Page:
It’s mid-August, and the garden is taking on its late summer look– a gorgeous, tangled, fruitful mess. I try to keep some things up: tomatoes trellised, beans picked, nasturtiums guarded against aphids. But some things I happily and intentionally let go.
I’ve been enamored of Imogen Cunningham’s photograph of Morris Graves in his leek garden ever since I first encountered the image over twenty years ago. I always let a patch flower into their magical orbs.
Our sunflowers are all for the birds, so I never pick the passing blossoms–chickadees and goldfinches have been abundant in our sunflower forest the last week or two, as the seeds begin to emerge and dry.
We have one big artichoke plant, and some of the heads are left to open, exposing the stunning purple-blue silks that never fail to stop us in our tracks. The dried heads will come in the house for seasonal centerpieces–they last forever.
This year we experimented by letting a giant burdock grow where it had seeded itself in the corner behind the chicken coop, just to see how big it would get. It’s about nine feet so far, and though it’s an invasive European weed, it’s beloved by native pollinators. Even so–next year it’s coming out!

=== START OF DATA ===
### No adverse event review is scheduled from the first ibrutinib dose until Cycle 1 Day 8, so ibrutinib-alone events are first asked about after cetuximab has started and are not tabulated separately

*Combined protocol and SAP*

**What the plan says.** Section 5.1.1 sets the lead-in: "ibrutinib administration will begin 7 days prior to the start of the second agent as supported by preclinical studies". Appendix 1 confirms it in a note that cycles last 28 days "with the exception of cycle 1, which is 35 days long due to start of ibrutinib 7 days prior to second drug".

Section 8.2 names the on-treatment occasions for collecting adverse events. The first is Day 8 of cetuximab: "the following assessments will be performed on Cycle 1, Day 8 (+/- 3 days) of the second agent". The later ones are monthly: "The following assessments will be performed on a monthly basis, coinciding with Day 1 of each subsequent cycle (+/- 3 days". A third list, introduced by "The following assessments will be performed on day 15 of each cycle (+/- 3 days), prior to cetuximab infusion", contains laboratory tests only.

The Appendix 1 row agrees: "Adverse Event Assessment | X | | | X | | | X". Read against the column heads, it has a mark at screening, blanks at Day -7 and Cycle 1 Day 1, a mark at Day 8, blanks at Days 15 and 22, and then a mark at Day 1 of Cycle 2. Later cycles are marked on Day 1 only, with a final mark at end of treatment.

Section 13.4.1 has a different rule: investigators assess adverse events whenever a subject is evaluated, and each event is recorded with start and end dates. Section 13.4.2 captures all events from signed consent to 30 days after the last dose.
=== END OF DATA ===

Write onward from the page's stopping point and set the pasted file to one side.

Fennel! Oh, fennel. Tom and I argue about fennel. None of us like the taste of it, and it is such a ready weed–we spend half our spring pulling up its willful sprouts from the rest of the garden. Tom (sensibly) wants to eradicate it, but when it flowers and then seeds, it is covered by bushtits and chickadees; the birds weigh nothing, and the light stalks barely quiver under their tiny bodies. I think it’s worth it to keep just one fluffy cloud of a fennel plant. I always take a dried branch or two up on the deck in the fall, and the bushtits visit right by my table as I read and sip coffee. Between the bushtits in the fennel and the hummingbirds in my hair, it feels like I’ve fallen into the land of Faery.
When greens bolt in the lettuce patch, I let them flower and stay stay for awhile. The little yellow and white flowers attract more butterflies than anything else in the garden, and our native pollinators need all the help they can get.
I’d love to hear your own excuses for garden laziness!